Michael Carr at Six Degrees argues that in order to enhance supply chain security, businesses must understand the key security threats across each link in the supply chain
Businesses have never been more reliant on supply chains to deliver products and services to their end users. Whether it’s sourcing parts from suppliers or working with logistics firms to transport products around the world, supply chains are critical to a business’ operational integrity.
Hackers know this, and will actively target businesses in a supply chain in order to disrupt their operations and gain a foothold into business’ environments. And even if they don’t target a business through its supply chain, any disruptions to suppliers resulting from a cyber-attack can cause significant collateral damage to the business as a result.
Supply chain security: threats to the entire ecosystem
Many hackers will tailor their cyber-attack methods according to whereabouts in the supply chain ecosystem they are targeting. But there will always be cyber-attacks that are used throughout. Let’s start by looking at these:
- Phishing emails are sent by hackers to trick users into installing malicious software or taking actions that facilitate further compromise.
- Ransomware encrypts files within an infected network, rendering them unusable until a ransom is paid or the victim is able to restore from backups. There is also the additional common tactic of stealing data to further compound the impact of ransomware.
- Business email compromise attacks infiltrate or impersonate email accounts in order to issue instructions to send bank transfers to hackers.
Phishing, ransomware and business email compromise are three of the most commonly used cyber-attack methods in 2021. The cyber security landscape is constantly evolving, as hackers adapt their approaches to exploit gaps opened up by new technologies and operating requirements.
By understanding who’s attacking a business and how, the business will stand a better chance of repelling these attacks and maintaining operational integrity.
Manufacturing, where uptime and productivity are everything, has become the most targeted sector for cyber-attacks in 2021. Here are some of the methods hackers use to target manufacturers:
- Supervisory control and data acquisition (SCADA) systems are high value targets for hackers, who can hold manufacturers to ransom by rendering them unusable.
- ERP and CRM systems hold valuable, commercially-sensitive data that – if leaked – can lead to fines and damage to customer confidence.
- Internet of Things (IoT) devices, increasingly an essential component in manufacturing processes, if not patched properly are vulnerable to exploits to gain a foothold into the environment.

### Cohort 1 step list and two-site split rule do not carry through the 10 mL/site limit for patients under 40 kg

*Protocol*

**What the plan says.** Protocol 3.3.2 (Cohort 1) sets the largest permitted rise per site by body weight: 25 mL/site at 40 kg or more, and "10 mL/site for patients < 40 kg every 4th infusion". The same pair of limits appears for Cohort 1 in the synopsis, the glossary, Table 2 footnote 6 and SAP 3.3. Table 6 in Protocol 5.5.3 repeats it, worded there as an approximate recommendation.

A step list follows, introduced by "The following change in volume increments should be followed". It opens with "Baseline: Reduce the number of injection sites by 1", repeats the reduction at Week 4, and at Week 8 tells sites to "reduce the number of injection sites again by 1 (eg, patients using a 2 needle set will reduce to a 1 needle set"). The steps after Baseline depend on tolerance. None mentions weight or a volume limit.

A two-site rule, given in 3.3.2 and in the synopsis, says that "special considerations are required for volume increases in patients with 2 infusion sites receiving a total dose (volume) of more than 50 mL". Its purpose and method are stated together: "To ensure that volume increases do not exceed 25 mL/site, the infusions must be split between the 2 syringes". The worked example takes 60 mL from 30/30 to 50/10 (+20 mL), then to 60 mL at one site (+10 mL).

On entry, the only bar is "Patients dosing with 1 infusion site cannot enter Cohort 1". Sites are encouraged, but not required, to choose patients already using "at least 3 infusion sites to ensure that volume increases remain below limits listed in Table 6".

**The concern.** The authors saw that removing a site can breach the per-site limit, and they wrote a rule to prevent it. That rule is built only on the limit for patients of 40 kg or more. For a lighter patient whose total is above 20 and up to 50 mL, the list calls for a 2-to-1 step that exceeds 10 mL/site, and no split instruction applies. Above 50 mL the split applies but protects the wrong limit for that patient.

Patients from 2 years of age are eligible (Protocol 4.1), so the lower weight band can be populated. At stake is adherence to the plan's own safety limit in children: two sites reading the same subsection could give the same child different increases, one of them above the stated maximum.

- Manufacturers often face espionage attempts from rivals and even nation states, attempting to steal high-value intellectual property.
- Disgruntled employees with knowledge of systems, applications and data pose a threat to manufacturers if not addressed by appropriate role-based access controls.
In today’s hybrid working world, businesses are more reliant than ever on logistics firms to transport goods throughout the supply chain. Hackers know this, and are increasingly targeting logistics firms with ransomware attacks.
- Hackers can use brand impersonation to mimic logistics firms’ online presence and trick employees or customers into exposing their credentials.
- If frontline workers lose their mobile devices, they risk exposing sensitive information held in ERP and CRM systems.
- Hackers have been known to exploit misconfigured code in logistics firms’ web applications to gain access to sensitive internal systems.
- Customers are now used to seeing the progress of their deliveries. Hackers can access the internet-facing applications that provide these progress updates, compromising service delivery and potentially accessing internal systems.
Retail is one of the most targeted sectors for cyber-attacks in 2021. The coronavirus pandemic has forced retailers to adapt to survive, regardless of their size. While smaller retailers have begun moving to card payments and online operations, larger retailers have focused on harnessing big data to achieve efficiencies and maximise profit margins.
This has introduced new threat vectors as retailers’ attack surfaces have expanded, and these threat vectors are being exploited by hackers keen to steal money and confidential financial information. Unique cyber-threats to retailers include:
- Hackers have been known to exploit misconfigured or outdated code in retailers’ ecommerce web applications to gain access to sensitive internal systems or payment processes.
- Distributed denial of service (DDoS) attacks target retailers’ ecommerce platforms, flooding servers with requests that prevent customers from placing orders – reducing revenue and damaging consumer confidence.
Mapping out the key threats you face
Now is not the time for businesses to rest on their cyber security laurels – supply chain security should be taken seriously by all businesses if they are to minimise the risks they face.
Supply chain security doesn’t need to be onerous to implement. By applying diligence and best practices, and understanding upstream and downstream threats and dependencies, businesses can safeguard their operational integrity and build trust with other businesses that sit throughout their supply chains.
Michael Carr is Head of Strategic Development at Six Degrees, a leading secure cloud-led managed service provider that works as a collaborative technology partner to organisations making a digital transition.
Main image courtesy of iStockPhoto.com